A strong-willed peasant girl in Victorian era England attracts the
attention of two men while her life crumbles due to their advances.
Directed by Roman Polanski
Written by Gérard Brach, Roman Polanski, John Brownjohn
Starring Nastassja Kinski, Peter Firth, Leigh Lawson,
Carolyn Pickles, Suzanna Hamilton, John Collin, Rosemary Martin
Based on the novel Tess of the d'Urbervilles by Thomas Hardy
Oscar Wins - Best Cinematography, Best Art Direction,
Best Costume Design
Oscar Nominations - Best Picture, Best Director,
Best Original Score (Philippe Sarde)
Tess was made as a love letter to Roman Polanski's late wife Sharon Tate, who loved the Thomas Hardy novel and knew that one day, her husband would make a terrific movie out of it. Though she never got to see the film, she was absolutely right. Tess is a period film masterpiece that takes the audience through the life of Tess Durbeyfield, a beautiful peasant girl whose life is thoroughly destroyed by two men, one she despised and one she loved more than anything. It's a tragic love story with very few uplifting moments, but your eyes will be glued to the screen from beginning to end thanks to the flawless performance of Nastassja Kinski.
Tess (Kinski) is sent to the d'Urberville family after her father learns they may share kinship with them. There, she becomes the obsession of Alec d'Urberville (Leigh Lawson), a true bastard who rapes her and fathers a child out of wedlock with her, destroying her chance of marrying above her station and having a peaceful life. When the child dies, Tess is devastated but tries to move on, but when she falls in love with Angel Clare (Peter Firth) and marries him, her sins come back to haunt her and her misfortune drives Angel away. Now, with nothing and no one, Tess tries to live her life but some force out in the universe seems to be keeping her from happiness. It's a very depressing film that keeps your interest throughout its intimidating runtime.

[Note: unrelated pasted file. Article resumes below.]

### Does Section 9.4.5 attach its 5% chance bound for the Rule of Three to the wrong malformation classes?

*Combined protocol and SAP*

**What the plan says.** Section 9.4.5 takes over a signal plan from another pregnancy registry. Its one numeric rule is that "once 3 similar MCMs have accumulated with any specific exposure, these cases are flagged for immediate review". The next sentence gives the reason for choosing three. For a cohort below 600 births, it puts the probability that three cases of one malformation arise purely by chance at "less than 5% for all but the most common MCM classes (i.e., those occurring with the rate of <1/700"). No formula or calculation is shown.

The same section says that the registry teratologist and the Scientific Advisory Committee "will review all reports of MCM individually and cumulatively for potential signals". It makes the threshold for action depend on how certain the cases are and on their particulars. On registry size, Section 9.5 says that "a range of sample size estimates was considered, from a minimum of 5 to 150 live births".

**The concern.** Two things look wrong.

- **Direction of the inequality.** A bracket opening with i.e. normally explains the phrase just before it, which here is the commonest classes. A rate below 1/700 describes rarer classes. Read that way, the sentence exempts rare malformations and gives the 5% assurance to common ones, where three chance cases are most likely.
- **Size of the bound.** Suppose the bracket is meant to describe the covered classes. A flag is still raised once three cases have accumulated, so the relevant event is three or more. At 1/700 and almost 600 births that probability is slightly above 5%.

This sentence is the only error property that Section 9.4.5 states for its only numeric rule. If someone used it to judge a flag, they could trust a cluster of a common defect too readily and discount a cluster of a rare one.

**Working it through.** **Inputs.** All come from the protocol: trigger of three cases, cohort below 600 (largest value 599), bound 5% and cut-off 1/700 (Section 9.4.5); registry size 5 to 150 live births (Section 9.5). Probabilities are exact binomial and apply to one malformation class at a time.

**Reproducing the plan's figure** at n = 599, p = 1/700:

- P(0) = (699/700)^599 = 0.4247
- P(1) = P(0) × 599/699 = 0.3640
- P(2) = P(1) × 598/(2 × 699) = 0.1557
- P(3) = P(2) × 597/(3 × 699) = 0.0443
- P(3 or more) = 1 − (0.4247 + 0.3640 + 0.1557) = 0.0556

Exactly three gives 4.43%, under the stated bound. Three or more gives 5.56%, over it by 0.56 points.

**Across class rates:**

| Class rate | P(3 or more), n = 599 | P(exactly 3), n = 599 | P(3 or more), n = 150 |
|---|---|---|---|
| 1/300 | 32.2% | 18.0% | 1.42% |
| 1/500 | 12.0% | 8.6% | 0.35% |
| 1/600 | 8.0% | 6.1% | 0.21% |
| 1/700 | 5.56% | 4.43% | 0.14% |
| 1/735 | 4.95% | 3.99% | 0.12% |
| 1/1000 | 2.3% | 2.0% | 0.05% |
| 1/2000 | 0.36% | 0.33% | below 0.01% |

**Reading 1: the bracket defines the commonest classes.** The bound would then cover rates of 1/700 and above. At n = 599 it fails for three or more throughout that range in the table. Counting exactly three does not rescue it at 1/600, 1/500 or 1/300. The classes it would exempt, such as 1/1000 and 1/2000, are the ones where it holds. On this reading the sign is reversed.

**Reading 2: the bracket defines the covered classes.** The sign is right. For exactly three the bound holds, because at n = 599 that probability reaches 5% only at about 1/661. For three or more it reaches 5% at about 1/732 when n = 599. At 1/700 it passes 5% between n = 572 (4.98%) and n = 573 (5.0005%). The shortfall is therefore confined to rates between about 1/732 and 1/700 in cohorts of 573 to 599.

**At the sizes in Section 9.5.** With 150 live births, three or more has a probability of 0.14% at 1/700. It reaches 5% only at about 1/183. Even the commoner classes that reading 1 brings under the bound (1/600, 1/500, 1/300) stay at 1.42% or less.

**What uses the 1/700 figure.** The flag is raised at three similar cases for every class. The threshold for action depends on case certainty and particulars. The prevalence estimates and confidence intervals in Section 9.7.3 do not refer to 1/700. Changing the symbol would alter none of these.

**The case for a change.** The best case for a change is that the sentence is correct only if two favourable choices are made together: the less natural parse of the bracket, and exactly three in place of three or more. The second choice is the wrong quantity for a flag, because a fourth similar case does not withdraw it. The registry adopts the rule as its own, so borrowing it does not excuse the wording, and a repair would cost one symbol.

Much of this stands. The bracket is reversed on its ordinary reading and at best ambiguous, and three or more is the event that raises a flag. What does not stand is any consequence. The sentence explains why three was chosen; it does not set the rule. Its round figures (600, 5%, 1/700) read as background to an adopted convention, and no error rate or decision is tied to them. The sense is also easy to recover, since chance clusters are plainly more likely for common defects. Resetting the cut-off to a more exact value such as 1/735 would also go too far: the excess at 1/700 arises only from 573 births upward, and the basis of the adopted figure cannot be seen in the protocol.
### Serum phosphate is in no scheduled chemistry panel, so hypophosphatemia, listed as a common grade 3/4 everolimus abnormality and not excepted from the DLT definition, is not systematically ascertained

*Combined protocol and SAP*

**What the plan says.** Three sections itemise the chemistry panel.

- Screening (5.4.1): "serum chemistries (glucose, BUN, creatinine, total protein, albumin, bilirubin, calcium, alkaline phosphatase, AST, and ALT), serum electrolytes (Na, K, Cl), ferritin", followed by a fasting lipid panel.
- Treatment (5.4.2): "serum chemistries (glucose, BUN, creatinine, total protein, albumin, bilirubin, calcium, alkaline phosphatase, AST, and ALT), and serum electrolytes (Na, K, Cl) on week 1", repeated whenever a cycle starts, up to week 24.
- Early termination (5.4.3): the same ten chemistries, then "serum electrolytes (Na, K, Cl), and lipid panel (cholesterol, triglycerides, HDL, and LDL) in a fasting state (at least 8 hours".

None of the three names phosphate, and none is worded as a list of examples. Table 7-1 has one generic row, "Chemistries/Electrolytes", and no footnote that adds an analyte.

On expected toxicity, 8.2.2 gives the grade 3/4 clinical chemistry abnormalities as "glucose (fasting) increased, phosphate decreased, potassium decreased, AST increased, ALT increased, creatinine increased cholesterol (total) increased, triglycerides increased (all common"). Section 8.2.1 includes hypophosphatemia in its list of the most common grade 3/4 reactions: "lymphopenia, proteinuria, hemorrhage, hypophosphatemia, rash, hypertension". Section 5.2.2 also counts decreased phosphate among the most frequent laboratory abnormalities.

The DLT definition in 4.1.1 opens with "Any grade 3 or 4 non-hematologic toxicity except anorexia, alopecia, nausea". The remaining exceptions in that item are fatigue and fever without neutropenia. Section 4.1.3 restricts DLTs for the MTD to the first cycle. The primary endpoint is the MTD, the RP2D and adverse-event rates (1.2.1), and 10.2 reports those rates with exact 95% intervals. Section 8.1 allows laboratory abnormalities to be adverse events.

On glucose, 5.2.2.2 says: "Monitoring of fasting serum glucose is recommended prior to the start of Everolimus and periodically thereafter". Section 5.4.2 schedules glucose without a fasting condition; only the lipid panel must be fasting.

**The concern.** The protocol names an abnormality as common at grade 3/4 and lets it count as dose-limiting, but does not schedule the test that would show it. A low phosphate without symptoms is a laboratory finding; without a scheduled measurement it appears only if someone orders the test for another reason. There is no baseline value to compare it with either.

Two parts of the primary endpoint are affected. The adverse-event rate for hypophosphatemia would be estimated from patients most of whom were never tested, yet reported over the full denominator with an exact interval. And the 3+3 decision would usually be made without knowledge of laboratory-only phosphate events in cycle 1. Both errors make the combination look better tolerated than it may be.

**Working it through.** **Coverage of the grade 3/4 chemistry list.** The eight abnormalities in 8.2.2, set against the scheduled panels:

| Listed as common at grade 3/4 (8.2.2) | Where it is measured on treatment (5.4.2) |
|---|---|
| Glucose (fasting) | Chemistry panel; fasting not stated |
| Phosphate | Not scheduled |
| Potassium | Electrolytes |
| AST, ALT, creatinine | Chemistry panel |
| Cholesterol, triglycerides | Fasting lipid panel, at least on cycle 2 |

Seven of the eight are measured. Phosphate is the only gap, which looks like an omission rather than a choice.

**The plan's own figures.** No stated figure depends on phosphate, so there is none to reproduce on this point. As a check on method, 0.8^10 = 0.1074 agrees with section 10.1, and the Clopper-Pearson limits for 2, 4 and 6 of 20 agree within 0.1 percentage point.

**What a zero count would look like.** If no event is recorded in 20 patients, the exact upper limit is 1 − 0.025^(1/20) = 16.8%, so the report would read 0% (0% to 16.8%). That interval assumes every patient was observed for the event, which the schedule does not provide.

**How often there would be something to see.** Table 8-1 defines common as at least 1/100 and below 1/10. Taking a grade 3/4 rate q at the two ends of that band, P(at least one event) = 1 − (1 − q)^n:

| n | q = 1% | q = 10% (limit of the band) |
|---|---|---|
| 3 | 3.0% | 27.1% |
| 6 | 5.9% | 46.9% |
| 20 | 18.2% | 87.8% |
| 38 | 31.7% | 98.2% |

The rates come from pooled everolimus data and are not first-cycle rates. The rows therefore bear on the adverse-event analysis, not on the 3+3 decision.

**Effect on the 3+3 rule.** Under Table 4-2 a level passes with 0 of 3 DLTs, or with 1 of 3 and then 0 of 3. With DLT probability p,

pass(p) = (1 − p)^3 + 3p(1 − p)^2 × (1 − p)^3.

Tess is one of Polanski's best films and remains fairly unknown to this day, despite an Oscar nomination for Best Picture in 1980. It's not for everyone, but it's a phenomenal story that deserves to be seen for the performances, the cinematography, and the viciously uncompromising story.